I Hope We Have a Daughter, Not an Heir

Evidence suggests more little girls grow up to be caregivers for their mothers.

Posted Apr 02, 2018

My wife notices things. Then she shares her discoveries with me, to see what I can make of them. She is a native woman from another land, but she is also very much an American woman, acculturated to the visceral human need to be recognized as an equal. This blending of attachment to her indigenous traditions (while struggling to be emancipated from those traditions) makes her special. What she notices each day as she cares for others, is a lot like gathering bits of remarkable driftwood along the shore (she is from such a place, a port village next to the sea). Then I try my best to shape her lovely driftwood into things she and I can use to navigate our life together.

pxhere (CCO public domain)
Source: pxhere (CCO public domain)

The other day she handed me a doozy. She said, did you know that a woman hopes to give birth to a daughter, not a son? I was taken aback just a little, puzzling. And then she asked, do you know why? Before I could guess, she answered for me. (I have learned not to guess… mainly because my guesses are never as good as her lessons). She explained that a woman hopes to give birth to a daughter because she knows that—someday—that little girl will become an old woman. She wants a little girl because a mother knows (just as every generation of mothers before her knew) that someday, after taking care of her female children so selflessly and so long, her female children will start taking care of her.

She further explained that a man hopes to have a son. He hopes to have a son so that his son can grow up to be a big success like his father, and finish what he started. But (she explained) a son probably won’t walk away from that one chance to be a part of a lineage of successes… and choose instead to selflessly devote his one and only future to take care of his aging mom (or dad). A son seems genetically configured to roam, to self-extend, to conquer obstacles, and to accumulate wealth and reputation—not sit home and wash his mother’s bedsores in unrewarded anonymity. Because of this, a woman hopes to have a little girl—because every woman was once a little girl, so every old woman knows that a daughter will still love the little girl when she becomes an old woman. Women, she explained, will do that—and always have.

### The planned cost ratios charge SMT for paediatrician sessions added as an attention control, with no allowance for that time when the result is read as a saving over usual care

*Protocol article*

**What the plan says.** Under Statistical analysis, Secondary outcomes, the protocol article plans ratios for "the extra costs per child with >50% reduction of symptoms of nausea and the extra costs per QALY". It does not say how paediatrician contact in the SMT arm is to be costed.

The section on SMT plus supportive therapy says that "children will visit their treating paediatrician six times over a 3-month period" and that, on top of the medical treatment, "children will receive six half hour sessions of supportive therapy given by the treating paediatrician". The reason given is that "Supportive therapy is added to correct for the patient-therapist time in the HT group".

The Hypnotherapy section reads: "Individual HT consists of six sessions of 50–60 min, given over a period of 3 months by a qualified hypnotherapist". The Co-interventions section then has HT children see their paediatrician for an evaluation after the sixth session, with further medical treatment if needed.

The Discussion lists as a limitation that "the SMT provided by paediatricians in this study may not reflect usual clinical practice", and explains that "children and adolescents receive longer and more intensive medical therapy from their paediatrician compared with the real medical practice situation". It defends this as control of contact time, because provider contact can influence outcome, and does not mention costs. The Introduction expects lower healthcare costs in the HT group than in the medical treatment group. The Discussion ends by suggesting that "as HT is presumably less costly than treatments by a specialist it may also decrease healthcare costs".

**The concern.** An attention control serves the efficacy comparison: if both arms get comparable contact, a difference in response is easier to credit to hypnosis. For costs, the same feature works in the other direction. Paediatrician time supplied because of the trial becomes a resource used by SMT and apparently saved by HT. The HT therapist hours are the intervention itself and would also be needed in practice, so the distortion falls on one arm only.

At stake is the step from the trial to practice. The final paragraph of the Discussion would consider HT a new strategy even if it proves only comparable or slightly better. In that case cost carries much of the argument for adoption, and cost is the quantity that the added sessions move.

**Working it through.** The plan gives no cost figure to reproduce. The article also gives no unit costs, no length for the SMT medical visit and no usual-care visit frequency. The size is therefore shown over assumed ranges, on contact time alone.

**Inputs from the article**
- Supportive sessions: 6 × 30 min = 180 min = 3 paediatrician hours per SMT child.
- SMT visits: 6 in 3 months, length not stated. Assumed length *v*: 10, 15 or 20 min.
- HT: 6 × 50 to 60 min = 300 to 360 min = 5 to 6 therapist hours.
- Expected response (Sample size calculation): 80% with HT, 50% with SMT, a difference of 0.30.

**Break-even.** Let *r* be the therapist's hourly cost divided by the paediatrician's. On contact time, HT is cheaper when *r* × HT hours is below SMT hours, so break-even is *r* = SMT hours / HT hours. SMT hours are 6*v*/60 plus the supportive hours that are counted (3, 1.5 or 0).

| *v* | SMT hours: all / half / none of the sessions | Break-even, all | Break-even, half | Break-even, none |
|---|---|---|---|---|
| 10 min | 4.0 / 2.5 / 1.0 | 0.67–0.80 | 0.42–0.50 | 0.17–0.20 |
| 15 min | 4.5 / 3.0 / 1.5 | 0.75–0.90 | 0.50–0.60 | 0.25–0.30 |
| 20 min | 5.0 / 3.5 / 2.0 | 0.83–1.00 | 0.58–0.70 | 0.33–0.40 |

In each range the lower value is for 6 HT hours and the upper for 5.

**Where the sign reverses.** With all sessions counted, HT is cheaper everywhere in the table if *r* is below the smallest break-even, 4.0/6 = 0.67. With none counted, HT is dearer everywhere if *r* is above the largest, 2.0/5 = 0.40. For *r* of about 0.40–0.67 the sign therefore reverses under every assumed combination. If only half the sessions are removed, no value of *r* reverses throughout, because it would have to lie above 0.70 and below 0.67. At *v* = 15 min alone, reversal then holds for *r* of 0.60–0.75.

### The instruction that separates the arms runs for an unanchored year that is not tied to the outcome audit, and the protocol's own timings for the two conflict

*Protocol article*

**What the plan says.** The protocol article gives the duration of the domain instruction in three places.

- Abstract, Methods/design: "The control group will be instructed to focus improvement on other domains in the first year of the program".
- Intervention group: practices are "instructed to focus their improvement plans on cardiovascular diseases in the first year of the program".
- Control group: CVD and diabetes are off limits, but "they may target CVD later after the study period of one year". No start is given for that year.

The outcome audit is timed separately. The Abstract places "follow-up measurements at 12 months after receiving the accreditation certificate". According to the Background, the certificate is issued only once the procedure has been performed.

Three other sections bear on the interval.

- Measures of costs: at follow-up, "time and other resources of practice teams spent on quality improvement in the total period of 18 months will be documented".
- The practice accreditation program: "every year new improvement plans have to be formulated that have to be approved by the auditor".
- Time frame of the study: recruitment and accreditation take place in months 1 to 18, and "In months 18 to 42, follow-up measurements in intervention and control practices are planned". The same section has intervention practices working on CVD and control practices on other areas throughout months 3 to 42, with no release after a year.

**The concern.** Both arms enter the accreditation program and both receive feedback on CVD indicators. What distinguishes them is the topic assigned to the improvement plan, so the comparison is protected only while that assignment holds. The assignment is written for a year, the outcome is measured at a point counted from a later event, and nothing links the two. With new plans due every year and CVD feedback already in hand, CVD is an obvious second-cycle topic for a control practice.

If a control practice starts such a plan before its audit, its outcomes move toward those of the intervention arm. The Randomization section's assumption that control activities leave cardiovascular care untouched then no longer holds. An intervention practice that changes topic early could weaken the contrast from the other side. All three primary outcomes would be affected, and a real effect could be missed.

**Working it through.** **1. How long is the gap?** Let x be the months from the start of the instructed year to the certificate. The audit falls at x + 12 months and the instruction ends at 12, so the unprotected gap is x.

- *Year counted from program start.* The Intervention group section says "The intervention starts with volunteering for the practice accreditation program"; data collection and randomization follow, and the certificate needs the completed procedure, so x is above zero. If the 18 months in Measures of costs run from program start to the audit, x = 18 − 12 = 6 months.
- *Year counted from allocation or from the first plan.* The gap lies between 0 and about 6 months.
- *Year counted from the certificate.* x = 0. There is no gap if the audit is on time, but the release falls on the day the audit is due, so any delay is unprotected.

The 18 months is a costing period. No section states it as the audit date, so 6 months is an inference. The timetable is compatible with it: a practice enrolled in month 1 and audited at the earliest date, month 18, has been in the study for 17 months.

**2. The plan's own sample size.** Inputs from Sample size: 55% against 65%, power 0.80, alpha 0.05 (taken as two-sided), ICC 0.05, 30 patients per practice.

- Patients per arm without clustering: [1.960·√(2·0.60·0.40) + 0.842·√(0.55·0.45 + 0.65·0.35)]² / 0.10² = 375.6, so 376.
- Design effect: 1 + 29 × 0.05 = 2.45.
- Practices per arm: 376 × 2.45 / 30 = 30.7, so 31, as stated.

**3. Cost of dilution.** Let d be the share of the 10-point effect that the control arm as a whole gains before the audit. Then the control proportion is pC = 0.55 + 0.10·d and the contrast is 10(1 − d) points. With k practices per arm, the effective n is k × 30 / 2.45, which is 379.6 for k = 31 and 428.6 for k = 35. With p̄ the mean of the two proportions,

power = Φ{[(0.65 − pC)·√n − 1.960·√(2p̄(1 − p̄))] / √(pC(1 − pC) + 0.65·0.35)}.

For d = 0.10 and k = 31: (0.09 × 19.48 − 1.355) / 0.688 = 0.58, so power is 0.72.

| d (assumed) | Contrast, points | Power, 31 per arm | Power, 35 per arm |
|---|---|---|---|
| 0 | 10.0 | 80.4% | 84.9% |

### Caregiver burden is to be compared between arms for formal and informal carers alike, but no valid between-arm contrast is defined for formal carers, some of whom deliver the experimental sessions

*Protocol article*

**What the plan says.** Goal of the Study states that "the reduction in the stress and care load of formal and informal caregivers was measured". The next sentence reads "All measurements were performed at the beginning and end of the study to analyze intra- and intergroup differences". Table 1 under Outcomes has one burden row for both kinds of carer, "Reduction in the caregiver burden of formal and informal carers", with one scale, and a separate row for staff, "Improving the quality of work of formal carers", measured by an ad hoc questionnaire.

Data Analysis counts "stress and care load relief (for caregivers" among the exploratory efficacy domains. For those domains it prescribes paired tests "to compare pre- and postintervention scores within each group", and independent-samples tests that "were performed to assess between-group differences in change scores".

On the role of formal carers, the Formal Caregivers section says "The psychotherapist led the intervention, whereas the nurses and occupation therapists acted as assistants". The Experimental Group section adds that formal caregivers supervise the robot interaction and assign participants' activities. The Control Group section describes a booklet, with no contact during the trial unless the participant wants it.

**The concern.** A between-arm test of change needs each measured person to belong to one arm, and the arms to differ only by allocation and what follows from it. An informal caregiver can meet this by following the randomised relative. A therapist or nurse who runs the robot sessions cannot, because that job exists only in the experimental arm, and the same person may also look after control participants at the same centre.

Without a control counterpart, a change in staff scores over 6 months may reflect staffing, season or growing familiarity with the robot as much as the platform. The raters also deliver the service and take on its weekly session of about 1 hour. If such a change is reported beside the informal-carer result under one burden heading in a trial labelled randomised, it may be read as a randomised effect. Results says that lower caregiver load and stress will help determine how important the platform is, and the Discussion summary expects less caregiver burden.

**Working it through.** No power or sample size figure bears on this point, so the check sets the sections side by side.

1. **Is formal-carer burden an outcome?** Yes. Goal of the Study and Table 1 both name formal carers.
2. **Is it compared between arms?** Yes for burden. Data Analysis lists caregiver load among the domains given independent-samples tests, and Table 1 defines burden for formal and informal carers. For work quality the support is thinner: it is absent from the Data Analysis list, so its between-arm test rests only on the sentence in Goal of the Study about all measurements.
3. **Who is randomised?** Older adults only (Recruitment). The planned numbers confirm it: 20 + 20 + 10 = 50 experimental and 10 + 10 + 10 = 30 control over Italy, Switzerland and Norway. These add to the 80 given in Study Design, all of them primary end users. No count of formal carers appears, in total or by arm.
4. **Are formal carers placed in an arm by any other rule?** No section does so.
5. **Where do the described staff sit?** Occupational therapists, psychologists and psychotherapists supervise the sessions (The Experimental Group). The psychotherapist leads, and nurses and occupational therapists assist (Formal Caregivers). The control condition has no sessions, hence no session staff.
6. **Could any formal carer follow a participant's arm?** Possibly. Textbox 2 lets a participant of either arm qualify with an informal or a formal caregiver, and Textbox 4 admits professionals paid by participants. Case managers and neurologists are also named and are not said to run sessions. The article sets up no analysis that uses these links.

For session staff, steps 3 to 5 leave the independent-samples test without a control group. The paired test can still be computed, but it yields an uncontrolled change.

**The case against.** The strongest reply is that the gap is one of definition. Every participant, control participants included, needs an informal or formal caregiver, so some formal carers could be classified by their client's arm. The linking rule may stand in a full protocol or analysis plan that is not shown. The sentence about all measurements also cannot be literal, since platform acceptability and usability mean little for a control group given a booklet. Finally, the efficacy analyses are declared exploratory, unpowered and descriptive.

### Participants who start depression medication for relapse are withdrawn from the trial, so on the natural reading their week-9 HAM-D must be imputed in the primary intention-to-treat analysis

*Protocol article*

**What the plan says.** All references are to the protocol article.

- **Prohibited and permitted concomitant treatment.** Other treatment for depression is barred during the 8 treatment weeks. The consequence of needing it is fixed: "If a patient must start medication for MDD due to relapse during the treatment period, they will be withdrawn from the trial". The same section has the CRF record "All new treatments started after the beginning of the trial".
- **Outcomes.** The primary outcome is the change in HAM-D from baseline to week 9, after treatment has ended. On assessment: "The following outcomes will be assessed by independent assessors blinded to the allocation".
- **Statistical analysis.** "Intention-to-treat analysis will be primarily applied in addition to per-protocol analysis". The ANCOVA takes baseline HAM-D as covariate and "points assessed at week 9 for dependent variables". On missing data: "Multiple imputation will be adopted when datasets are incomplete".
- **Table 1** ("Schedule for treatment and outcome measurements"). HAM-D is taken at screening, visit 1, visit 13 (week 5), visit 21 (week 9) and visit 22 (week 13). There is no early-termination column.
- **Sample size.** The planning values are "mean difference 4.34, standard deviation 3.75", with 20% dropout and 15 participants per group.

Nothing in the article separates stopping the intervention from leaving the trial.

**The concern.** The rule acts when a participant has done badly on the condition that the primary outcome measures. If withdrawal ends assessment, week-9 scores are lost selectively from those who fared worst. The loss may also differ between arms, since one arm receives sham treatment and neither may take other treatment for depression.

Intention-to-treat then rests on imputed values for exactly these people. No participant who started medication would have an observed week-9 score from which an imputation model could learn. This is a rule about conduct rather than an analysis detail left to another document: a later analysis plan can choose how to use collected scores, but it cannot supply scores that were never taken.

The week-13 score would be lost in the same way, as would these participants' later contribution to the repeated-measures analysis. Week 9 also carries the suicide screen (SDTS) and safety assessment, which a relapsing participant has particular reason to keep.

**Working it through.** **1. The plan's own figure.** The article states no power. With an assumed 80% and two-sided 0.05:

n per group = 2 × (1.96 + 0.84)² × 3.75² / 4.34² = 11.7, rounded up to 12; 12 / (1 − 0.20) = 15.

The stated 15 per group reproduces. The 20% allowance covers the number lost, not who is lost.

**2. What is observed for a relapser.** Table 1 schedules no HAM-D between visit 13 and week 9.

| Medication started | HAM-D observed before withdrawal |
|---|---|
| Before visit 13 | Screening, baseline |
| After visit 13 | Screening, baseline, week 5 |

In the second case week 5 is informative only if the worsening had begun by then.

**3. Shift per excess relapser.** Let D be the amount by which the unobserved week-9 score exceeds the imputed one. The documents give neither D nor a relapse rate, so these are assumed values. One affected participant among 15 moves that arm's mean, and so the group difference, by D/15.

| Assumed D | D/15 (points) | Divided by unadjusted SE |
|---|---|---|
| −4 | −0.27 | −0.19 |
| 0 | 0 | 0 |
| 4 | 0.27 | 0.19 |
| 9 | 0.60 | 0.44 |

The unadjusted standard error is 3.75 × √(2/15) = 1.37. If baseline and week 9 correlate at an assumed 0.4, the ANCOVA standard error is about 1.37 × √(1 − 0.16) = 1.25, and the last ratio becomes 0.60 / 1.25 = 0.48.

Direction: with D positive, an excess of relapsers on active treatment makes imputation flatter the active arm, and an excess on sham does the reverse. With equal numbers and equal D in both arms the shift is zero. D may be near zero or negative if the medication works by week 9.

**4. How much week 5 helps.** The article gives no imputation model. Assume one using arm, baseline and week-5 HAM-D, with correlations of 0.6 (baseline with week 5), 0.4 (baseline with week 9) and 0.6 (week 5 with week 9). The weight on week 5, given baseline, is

Her discovery meant a lot to me, because I just read a book by Dr. Alison Gopnik of UC Berkeley, and she too suggested that our species has often hoped to have daughters. Our forebears hoped to have daughters because daughters grow up to be grandmothers. And grandmothers will care for others even if they can’t have any children themselves, while the boys go off and hunt for fame and family with their dads. Daughters may not seem very important to agrarian (or aggressive) societies, but only daughters honor matrilocal traditions—making sure that all that fame gets passed down to children who will admire and honor those who came before. Dr. Gopnik shares that only species like ours have females that survive beyond child-bearing age—and they do because a matriarch has a lot of lasting value when your species lives 100 years, but the men die young from rivalry and aggression (Gopnik, 2016).

I’m glad we had a daughter.

References

Gopnik, A. (2016). The Gardener and the carpenter: What the new science of child development tells us about the relationship between parents and children. New York, NY: Farrar, Straus, and Giroux.